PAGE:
By Shahzeb Ahmed
To Sharon Luellen, being part of the electoral process is more than just a civic obligation. It is her right.
“My vote counts,” she said succinctly as she sat on a canopy-shaded steel bench across from the homeless shelter where she lives. A new photo ID in hand after an unexpectedly swift trip to a local Department of Motor Vehicles office, she is excited to cast her ballot.
“You know, if I couldn’t vote here, I would probably leave Madison and go somewhere I can vote; probably Chicago,” Luellen said.
Wisconsin’s strict voter ID law, passed in 2011, requires voters to prove they are living at a Wisconsin address, be registered to vote in Wisconsin and be a US citizen. This will be the first election for which the law is being implemented.
A federal judge criticized the state for making it too hard for some residents to acquire the IDs, a process that disproportionately harms aspiring voters like Luellen, who has no car, no permanent address and few resources.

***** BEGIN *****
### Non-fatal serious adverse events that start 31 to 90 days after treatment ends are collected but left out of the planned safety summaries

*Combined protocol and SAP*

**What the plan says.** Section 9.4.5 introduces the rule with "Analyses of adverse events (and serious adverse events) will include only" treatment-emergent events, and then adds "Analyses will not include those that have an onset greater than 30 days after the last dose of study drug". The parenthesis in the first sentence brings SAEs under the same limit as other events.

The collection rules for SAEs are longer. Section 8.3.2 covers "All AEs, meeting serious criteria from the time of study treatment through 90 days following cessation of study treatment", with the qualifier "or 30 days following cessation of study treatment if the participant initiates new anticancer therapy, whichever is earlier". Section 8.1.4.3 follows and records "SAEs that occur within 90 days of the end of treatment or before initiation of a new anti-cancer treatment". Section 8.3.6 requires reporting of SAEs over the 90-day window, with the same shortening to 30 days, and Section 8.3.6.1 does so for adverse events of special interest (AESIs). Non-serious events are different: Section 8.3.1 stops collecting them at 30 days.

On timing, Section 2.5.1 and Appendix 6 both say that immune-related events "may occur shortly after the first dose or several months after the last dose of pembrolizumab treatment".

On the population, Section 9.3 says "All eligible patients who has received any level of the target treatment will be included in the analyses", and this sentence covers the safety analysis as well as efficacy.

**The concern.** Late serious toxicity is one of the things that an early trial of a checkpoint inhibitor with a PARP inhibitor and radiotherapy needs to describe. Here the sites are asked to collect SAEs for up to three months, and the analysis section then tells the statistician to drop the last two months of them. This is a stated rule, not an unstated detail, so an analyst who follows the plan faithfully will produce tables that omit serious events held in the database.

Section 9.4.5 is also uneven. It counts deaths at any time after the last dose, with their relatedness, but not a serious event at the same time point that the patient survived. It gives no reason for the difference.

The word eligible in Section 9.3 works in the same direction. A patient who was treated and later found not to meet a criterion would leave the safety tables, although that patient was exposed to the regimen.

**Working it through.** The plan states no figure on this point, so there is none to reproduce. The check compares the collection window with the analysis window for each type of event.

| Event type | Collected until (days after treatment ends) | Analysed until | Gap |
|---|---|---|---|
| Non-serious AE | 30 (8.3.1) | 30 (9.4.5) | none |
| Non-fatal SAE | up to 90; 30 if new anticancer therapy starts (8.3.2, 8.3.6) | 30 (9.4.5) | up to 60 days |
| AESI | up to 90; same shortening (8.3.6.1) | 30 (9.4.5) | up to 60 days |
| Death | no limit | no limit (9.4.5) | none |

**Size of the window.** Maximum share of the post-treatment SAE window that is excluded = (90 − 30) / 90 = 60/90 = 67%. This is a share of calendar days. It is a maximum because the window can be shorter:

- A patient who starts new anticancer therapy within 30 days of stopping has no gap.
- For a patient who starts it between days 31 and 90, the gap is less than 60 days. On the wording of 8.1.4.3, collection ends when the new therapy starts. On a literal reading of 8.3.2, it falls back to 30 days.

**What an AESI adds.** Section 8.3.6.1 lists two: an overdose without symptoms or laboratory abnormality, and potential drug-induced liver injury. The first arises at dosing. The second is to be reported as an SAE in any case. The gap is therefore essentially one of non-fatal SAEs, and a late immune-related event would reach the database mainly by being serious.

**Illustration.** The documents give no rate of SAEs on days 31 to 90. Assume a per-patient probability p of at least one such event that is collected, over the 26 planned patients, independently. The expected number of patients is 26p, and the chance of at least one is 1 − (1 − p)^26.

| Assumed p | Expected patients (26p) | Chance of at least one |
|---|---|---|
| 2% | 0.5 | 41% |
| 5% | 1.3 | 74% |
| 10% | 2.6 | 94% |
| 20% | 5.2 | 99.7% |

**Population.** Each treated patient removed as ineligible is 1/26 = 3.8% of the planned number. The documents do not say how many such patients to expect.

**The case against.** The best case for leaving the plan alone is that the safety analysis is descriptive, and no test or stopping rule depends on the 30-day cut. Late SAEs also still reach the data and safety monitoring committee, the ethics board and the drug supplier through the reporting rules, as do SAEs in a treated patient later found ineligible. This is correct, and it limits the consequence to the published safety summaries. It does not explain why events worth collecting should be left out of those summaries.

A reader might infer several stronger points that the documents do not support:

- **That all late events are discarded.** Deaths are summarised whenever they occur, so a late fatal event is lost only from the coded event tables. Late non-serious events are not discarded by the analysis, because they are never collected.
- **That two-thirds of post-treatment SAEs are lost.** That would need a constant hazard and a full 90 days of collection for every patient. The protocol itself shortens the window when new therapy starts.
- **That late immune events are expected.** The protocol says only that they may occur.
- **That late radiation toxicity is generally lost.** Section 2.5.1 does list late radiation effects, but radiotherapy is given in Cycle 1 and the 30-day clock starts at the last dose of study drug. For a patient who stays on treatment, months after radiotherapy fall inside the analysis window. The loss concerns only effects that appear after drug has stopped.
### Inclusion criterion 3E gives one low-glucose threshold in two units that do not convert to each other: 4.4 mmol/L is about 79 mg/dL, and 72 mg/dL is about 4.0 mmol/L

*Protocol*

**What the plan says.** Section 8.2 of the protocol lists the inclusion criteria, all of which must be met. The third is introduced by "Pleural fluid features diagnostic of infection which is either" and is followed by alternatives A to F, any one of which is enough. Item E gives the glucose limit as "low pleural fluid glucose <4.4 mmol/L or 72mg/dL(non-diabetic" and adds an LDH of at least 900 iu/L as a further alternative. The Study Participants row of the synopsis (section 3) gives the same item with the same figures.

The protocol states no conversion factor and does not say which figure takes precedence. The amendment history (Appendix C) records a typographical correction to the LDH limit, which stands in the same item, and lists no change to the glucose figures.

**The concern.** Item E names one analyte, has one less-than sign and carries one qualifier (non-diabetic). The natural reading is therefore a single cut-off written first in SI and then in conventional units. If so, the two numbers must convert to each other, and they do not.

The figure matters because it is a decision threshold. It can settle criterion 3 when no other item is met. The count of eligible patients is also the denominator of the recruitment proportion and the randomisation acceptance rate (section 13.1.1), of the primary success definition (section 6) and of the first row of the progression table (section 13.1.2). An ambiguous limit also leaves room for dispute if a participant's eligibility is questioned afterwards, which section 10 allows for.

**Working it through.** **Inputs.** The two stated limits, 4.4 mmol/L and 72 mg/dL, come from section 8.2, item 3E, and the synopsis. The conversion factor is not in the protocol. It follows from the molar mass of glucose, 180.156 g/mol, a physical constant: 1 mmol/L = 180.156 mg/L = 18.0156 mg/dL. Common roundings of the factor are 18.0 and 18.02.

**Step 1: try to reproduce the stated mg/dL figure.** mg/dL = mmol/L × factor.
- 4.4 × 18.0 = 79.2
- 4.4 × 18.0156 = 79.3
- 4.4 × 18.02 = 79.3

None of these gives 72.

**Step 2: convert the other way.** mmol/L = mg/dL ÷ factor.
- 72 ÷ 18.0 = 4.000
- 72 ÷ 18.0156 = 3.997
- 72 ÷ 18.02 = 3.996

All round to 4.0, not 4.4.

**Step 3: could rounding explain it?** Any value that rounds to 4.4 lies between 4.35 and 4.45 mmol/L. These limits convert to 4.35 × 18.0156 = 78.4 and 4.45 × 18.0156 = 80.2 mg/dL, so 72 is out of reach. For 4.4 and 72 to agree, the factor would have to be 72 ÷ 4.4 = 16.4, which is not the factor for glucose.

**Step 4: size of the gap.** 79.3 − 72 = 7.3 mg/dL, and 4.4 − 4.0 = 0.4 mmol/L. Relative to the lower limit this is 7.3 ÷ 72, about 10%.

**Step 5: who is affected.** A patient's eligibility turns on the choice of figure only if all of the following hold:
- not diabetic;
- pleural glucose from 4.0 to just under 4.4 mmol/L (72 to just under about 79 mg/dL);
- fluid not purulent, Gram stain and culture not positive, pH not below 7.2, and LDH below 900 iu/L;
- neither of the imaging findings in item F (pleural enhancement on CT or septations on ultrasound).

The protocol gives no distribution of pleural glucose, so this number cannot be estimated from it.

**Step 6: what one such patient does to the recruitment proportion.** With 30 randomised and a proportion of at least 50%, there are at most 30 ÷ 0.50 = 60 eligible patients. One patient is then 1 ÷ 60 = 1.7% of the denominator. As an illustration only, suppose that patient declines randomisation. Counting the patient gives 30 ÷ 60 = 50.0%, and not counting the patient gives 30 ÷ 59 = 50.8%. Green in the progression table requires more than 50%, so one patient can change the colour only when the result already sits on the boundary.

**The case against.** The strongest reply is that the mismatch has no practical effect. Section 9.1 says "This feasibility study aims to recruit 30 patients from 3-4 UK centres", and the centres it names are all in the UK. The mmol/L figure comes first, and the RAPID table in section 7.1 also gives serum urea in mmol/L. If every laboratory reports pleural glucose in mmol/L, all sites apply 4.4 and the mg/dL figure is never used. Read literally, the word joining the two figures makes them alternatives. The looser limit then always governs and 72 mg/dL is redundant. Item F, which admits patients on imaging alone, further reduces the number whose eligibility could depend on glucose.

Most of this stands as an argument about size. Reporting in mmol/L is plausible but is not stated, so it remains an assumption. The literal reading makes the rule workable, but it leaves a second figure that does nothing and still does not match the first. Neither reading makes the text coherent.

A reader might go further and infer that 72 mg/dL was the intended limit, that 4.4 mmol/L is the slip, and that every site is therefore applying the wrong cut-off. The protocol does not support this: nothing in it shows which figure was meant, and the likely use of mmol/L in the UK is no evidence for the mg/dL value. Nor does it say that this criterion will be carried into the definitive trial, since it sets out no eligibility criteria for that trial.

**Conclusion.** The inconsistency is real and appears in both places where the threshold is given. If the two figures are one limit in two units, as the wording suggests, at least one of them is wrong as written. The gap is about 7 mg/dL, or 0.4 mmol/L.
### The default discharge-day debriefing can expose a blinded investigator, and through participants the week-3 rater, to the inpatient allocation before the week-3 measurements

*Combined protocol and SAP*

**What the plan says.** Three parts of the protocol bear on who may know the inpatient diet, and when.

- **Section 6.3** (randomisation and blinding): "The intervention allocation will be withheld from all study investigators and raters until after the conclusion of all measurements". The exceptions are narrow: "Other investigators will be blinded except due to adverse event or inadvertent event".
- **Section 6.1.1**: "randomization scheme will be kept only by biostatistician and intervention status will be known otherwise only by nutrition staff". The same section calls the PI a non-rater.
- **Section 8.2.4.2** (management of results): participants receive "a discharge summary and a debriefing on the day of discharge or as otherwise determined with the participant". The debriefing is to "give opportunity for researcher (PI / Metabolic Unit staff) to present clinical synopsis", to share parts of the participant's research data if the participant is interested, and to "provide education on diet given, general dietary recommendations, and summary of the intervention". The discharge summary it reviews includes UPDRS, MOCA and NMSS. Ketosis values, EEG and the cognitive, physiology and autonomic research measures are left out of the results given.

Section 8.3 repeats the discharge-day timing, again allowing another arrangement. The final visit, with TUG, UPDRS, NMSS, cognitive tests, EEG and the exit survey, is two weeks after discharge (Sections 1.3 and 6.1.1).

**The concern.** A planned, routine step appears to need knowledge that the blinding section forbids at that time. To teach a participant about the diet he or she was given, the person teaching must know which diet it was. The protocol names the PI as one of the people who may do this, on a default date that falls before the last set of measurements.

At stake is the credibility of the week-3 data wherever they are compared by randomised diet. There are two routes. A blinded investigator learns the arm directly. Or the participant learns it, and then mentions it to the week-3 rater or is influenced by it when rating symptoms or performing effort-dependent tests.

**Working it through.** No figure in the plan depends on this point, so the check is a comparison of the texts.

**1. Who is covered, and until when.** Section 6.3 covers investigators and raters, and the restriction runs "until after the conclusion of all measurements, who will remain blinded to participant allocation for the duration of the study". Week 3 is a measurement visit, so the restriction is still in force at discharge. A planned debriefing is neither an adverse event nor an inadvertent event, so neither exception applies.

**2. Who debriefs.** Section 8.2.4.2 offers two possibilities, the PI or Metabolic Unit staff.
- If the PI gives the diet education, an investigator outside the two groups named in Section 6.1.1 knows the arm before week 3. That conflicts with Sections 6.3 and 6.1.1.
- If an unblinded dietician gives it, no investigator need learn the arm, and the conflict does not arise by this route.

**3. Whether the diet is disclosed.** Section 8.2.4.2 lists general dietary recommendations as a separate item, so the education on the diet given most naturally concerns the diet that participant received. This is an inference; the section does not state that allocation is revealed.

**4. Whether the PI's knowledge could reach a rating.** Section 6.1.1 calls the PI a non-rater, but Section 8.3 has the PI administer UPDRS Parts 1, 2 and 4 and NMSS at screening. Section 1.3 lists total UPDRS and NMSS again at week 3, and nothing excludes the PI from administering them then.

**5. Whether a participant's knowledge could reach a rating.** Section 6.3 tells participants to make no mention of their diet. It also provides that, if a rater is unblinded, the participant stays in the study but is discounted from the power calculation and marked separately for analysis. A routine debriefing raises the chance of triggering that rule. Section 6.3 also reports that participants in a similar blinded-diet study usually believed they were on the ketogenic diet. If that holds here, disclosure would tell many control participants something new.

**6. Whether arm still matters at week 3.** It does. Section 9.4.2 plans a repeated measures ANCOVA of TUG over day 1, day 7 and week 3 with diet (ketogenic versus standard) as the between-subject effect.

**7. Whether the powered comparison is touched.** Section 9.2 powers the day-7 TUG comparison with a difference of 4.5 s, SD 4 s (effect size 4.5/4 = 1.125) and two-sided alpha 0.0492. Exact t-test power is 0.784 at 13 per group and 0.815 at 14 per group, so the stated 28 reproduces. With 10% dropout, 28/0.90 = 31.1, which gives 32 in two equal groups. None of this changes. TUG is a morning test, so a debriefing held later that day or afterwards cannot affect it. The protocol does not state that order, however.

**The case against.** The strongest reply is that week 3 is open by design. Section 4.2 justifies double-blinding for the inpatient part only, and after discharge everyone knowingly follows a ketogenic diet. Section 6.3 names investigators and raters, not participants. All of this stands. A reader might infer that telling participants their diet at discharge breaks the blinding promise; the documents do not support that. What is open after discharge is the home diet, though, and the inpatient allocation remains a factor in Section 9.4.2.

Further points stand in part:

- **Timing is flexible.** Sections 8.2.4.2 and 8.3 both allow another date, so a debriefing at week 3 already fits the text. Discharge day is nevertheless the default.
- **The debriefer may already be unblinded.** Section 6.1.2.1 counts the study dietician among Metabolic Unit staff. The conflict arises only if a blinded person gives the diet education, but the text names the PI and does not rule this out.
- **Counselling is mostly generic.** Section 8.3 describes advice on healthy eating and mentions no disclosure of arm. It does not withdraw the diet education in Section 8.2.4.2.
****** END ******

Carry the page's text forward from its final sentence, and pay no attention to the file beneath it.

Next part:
“The Wisconsin experience demonstrates that a preoccupation with mostly phantom election fraud leads to real incidents of disenfranchisement, which undermine rather than enhance confidence in elections, particularly in minority communities,” U.S. District Judge James Peterson observed during the July 29 hearing. “To put it bluntly, Wisconsin’s strict version of voter ID law is a cure worse than the disease.”
Judge Peterson struck down several restrictions placed by the laws, but observed that he could not overturn the entire voter ID law because a federal appeals court had already found such restrictions to be constitutional.
But Luellen was determined. Luckily for her, she happened to meet Gail Bliss at the Salvation Army homeless shelter, where she was living at the time.
Bliss was volunteering to help homeless persons acquire documentation that would enable them to vote in the upcoming elections. She drove Luellen and her daughter, Michelle, first to the Social Security Office in Madison to get their social security cards and then to the DMV to get state IDs. The Salvation Army provided documentation attesting the fact that Luellen was a resident of the shelter at the time.